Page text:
+--------------+----------------------------------------------------+

                     Table 8: Outbound SA at Responder

   Similarly, of the responder old relay server with a
   new one in DNS or DHT.

3.9.  Closing of HIP Associations

   A host closes a UDP-encapsulated base exchange defines
   its inbound SA HIP association as shown described in Table 9

   +--------------+----------------------------------------------------+
   | Field        | Value                                              |
   +--------------+----------------------------------------------------+
   | Outer src    | Source peer IP address [I-D.ietf-hip-base]
   except that the CLOSE and CLOSE_ACK packets are sent over transport
   layer and through the relay as used illustrated in base exchange    |
   | address Figure 7.  Hosts MUST
   transition the corresponding locator pairs to the DEPRECATED state
   after a successful CLOSE-CLOSE_ACK exchange.  The corresponding
   inbound and outbound SAs must be deleted on such occasion.

     I                            Relay                              R
     | 1. CLOSE                    |                                 | Outer dst
     +---------------------------->| 2. CLOSE                        | The local IP address from which the base exchange
     |                             +-------------------------------->|
     | address                             | packets were transmitted                                 |
     | UDP src port                             | Port 50500                    3. CLOSE_ACK |
     | UDP dst port                4. CLOSE_ACK |<--------------------------------+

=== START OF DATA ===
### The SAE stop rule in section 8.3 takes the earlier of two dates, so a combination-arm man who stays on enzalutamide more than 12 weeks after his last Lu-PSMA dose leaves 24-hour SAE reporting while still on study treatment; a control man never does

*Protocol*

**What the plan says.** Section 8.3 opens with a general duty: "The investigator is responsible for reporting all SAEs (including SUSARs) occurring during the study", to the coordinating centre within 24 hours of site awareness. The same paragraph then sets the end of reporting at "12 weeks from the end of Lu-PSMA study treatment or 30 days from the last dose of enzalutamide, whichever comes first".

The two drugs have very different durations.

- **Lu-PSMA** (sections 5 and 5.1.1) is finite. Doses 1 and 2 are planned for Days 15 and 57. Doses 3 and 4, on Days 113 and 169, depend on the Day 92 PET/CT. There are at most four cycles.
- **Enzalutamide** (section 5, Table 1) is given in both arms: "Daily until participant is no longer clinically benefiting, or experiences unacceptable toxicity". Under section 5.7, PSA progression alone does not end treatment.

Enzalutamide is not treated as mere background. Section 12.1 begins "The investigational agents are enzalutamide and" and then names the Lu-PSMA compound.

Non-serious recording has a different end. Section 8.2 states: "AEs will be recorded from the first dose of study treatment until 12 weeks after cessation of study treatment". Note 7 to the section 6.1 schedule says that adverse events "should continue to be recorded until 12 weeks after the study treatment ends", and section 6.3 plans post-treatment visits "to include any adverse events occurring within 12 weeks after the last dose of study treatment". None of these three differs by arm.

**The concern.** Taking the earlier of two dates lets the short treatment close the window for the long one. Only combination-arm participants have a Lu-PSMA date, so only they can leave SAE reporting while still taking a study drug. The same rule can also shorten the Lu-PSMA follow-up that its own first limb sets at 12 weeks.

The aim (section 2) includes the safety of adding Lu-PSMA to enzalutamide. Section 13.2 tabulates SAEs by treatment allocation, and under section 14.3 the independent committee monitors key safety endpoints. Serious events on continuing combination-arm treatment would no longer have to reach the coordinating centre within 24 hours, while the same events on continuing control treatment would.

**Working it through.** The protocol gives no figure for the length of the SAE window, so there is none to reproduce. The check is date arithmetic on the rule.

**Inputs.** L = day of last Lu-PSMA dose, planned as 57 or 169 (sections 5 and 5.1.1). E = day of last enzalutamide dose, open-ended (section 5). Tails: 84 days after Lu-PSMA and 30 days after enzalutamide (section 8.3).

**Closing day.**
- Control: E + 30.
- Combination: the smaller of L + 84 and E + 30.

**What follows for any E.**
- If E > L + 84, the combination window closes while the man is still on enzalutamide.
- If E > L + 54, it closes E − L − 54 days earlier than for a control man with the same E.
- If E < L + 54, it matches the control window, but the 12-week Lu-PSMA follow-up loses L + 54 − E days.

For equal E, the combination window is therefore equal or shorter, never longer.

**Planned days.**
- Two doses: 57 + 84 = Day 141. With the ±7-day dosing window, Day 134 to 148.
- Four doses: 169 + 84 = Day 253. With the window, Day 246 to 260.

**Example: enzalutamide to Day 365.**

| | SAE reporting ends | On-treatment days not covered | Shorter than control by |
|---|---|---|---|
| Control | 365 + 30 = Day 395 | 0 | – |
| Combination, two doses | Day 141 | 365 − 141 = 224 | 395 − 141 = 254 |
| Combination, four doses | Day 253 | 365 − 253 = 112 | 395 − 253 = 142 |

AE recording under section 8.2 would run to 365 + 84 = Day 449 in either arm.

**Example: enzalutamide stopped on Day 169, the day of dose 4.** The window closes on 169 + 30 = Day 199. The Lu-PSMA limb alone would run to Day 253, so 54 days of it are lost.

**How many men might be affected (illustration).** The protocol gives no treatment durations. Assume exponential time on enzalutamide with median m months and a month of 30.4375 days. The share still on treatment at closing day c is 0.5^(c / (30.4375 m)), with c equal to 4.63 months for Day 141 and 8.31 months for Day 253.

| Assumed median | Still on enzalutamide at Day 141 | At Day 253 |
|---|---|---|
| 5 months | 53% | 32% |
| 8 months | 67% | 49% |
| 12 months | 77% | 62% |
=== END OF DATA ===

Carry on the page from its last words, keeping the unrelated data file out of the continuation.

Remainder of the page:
|<----------------------------+                                 | The as source port chosen during base exchange
     |
   +--------------+----------------------------------------------------+

                     Table 9: Inbound SA at responder

3.5.  Both Hosts Behind NAT

   This section describes the details                             |                                 |

                  Figure 7: Closing of enabling NAT traversal for a HIP
   control and ESP data traffic, such as association

   The hosts may also use the base exchange
   [I-D.ietf-hip-base], through UDP encapsulation, for CLOSE mechanism to remove redundant SAs
   remaining from the case when connectivity tests.  However, the
   HIP initiator and removal can
   prolong the HIP responder are both behind two separate
   NATs.  The limitation of this approach is that recovery in the event of connectivity failures.

3.10.  Communication with HIP Hosts without NAT middlebox MUST
   support endpoint independent mapping
   [I-D.srisuresh-behave-p2p-state]. Traversal Support

   The registration UDP encapsulation of HIP and rendezvous relay are handled similarly as
   described ESP control packets has not been
   defined in Section 3.3.3 any other IETF document and Section 3.4.1.  Now that both legacy hosts
   are behind NATs, both the initiator (Section 3.3) and responder
   (Section 3.4) mechanisms are combined here.  There is one exception
   though; the initiator does not retransmit an I1 but rather a NOTIFY
   message.

3.5.1.  NAT Traversal of drop all UDP
   encapsulated HIP Control Traffic

   Before an initiator can start the base exchange, the responder MUST
   have completed a successful rendezvous client registration with its
   RVS using the mechanism described in Section 3.4.1.  The initiator and ESP traffic.  Processing of unknown locator
   types terminates the HIP base exchange starts or UPDATE.  As such, the base exchange by sending a UDP
   encapsulated I1 packet to RVS.  The UDP packet MUST have destination
   port number 50500
   extensions defined in this document are not completely backwards
   compatible and the initiator is RECOMMENDED to use 50500 as
   source port number.  RVS require a minimal support in implementations.

   A minimal implementation MUST listen on provide UDP port 50500.  RVS MUST
   accept the packet as described in Section 3.3.3.  As there has been encapsulation of HIP and
   ESP packets.  In such a
   successful rendezvous client registration between case, the responder and minimal NAT traversal
   implementation MUST silently discard the RVS as described processing of type 3
   locators to allow communication with implementations supporting NAT
   traversal defined in Section 3.4.1, the RVS knows this document.  The minimal implementation MUST